Unfortunately we don't have the room for one otherwise I would have installed on years ago, the chimney on a pellet fire can go through a wall, they are very efficient and if I recall they pipe is plastic as it just does not get hot, just lets out a little smoke.

 

Ultimately I would have a wood burner with a wetback but just don't have the space to put it in our lounge.

 

 

 

John

 

 





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  Reply # 1768068 20-Apr-2017 18:49 Send private message quote this post

I'm not familiar with the clean air regs in Dunedin so I'm not sure how necessary that component is to your fire choice . I used to work for a fireplace importer and the only reason  we went into the pellet fire market was because it was ultra clean burning, so they were great for the markets that could still have fires but only with a  low particulate output.

 

Personally I would have a traditional wood fire, that meets your council regs, any day of the week over a pellet fire, more so in your part of the country. I haven't done the maths but I wouldn't think  output vs cost  wouldn't be anywhere near as good as for a wood fire.

 

Gas, well we stocked those as well, and they were big sellers, but like pellet fires the output vs cost, I would think, wouldn't match a wood fire.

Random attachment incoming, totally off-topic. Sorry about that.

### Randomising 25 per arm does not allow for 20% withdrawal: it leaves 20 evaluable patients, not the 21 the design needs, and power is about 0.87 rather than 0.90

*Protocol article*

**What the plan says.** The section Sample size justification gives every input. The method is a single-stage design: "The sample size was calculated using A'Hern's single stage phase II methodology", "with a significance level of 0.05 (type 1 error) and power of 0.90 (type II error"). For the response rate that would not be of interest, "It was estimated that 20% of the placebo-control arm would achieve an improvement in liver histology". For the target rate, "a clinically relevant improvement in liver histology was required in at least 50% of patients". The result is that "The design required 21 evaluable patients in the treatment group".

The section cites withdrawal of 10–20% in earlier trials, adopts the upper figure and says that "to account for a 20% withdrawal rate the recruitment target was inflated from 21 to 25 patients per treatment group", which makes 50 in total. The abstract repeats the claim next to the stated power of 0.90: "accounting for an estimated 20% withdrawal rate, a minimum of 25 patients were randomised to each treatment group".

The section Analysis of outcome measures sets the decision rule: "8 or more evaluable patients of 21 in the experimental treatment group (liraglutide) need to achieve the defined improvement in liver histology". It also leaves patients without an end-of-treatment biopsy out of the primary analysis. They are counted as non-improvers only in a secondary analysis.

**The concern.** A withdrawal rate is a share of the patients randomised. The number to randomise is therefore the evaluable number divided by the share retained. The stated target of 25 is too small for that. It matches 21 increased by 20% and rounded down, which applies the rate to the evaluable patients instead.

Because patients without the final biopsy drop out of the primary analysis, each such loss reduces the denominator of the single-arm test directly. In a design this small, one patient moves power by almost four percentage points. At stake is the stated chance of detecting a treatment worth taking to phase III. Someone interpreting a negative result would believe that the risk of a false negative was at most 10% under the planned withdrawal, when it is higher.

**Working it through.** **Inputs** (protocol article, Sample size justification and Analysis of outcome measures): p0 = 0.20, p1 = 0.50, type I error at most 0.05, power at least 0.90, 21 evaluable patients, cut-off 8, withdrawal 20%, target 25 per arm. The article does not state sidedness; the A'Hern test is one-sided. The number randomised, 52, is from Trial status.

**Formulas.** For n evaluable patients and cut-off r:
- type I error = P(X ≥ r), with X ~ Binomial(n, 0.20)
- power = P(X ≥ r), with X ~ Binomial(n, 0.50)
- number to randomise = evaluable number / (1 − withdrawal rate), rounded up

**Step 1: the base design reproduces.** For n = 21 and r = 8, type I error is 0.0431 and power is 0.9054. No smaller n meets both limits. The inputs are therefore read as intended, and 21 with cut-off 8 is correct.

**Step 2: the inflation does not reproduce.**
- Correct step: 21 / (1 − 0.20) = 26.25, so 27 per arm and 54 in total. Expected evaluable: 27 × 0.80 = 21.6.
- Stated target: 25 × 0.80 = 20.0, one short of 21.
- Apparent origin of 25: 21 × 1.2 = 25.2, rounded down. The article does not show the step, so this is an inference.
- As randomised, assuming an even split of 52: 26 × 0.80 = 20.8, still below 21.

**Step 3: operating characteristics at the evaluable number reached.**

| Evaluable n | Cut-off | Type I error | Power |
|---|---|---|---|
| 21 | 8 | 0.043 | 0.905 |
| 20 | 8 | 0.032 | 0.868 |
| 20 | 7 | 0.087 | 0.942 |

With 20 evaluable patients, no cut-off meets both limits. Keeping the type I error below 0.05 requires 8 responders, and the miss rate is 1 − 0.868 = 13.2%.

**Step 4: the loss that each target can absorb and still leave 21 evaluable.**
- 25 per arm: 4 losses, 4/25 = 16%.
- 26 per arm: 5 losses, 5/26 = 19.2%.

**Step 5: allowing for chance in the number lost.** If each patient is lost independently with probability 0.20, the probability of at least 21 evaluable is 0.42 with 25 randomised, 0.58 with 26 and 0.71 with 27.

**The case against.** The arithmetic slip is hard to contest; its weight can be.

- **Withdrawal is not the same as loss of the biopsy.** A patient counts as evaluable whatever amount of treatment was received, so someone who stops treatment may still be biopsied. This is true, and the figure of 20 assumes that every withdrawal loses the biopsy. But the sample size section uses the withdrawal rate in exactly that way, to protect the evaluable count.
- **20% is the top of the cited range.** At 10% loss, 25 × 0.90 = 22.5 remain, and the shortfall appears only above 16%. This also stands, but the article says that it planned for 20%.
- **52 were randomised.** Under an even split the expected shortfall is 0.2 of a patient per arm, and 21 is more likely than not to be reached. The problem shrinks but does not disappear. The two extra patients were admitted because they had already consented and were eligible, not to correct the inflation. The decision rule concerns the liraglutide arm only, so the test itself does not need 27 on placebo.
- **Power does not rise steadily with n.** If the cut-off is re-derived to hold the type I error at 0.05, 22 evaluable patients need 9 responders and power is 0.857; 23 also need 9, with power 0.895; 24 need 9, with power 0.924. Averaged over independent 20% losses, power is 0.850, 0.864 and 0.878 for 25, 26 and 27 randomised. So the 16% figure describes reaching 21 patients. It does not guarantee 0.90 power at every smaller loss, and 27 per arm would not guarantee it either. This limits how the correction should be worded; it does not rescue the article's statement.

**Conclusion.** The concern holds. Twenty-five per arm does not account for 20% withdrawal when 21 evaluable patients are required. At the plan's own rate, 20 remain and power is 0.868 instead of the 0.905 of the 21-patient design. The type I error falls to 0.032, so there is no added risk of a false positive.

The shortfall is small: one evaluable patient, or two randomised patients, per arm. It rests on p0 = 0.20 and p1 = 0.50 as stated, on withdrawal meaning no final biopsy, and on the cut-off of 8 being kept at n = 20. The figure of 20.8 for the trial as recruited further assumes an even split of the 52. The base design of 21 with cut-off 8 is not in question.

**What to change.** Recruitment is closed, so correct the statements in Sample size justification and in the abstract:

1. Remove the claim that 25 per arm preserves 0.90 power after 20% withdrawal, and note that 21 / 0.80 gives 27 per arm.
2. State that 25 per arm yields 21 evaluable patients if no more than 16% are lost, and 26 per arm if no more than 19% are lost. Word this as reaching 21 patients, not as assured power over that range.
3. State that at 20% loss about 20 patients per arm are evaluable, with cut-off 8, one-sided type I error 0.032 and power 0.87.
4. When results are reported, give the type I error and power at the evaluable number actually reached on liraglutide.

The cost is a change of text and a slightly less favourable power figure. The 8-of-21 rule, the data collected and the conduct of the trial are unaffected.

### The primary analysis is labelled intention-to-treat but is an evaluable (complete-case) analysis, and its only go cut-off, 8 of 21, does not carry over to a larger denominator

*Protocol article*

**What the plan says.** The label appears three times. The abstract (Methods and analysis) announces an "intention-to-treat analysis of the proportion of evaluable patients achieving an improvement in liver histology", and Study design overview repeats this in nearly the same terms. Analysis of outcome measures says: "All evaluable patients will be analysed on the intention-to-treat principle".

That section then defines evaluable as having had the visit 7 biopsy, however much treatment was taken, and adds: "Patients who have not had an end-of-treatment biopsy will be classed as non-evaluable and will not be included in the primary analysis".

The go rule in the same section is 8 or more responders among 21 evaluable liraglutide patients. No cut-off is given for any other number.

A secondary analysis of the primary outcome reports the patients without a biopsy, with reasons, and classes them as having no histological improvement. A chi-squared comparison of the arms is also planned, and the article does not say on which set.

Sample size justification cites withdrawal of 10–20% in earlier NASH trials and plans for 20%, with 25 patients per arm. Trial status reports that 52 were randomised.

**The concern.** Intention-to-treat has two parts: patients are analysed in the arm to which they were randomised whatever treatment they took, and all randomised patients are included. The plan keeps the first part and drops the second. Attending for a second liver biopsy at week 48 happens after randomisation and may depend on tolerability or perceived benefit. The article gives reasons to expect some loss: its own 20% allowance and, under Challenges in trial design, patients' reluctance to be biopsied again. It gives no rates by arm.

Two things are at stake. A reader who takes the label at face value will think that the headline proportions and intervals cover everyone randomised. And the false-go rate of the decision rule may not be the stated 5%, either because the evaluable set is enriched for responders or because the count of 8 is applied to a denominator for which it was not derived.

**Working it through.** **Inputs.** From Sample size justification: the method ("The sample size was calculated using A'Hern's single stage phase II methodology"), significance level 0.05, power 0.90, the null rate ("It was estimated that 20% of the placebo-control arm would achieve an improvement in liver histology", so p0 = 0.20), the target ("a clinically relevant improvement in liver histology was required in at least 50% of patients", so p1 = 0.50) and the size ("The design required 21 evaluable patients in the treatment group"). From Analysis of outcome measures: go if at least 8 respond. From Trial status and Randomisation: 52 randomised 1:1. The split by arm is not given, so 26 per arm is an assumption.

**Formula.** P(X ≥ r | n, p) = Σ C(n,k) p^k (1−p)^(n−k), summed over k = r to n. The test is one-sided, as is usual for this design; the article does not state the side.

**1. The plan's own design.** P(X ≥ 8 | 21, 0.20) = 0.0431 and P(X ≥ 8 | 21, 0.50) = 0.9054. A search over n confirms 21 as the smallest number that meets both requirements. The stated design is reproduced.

For a lot of people it comes down to cost vs convenience and wood fires aren't that convenient            


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  Reply # 1768077 20-Apr-2017 19:04 Send private message quote this post

timmmay:

 

If you want easy, what about gas? Either mains supply or bottles.

 

 

 

 

Gas is gutless.

 

Looked at them when we built - most were 2 - 4kw.

 

We went for an-built log burner instead which throws out up to 16KW.

 

No comparison in this regard.


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  Reply # 1768087 20-Apr-2017 19:24 Send private message quote this post

driller2000:

 

timmmay:

 

If you want easy, what about gas? Either mains supply or bottles.

 

 

 

 

Gas is gutless.

 

Looked at them when we built - most were 2 - 4kw.

 

We went for an-built log burner instead which throws out up to 16KW.

 

No comparison in this regard.

 

 

 

 

'Up to' though all depends on the quality of the wood and how dry it is etc. But yes wood burner definitely throws out more heat, although it does take longer to get up to that heat than gas. You can also get more efficient and powerful gas ones such as these http://www.escea.com/nz/fireplaces/indoor-fireplaces/dx-series/ which are upto 10kW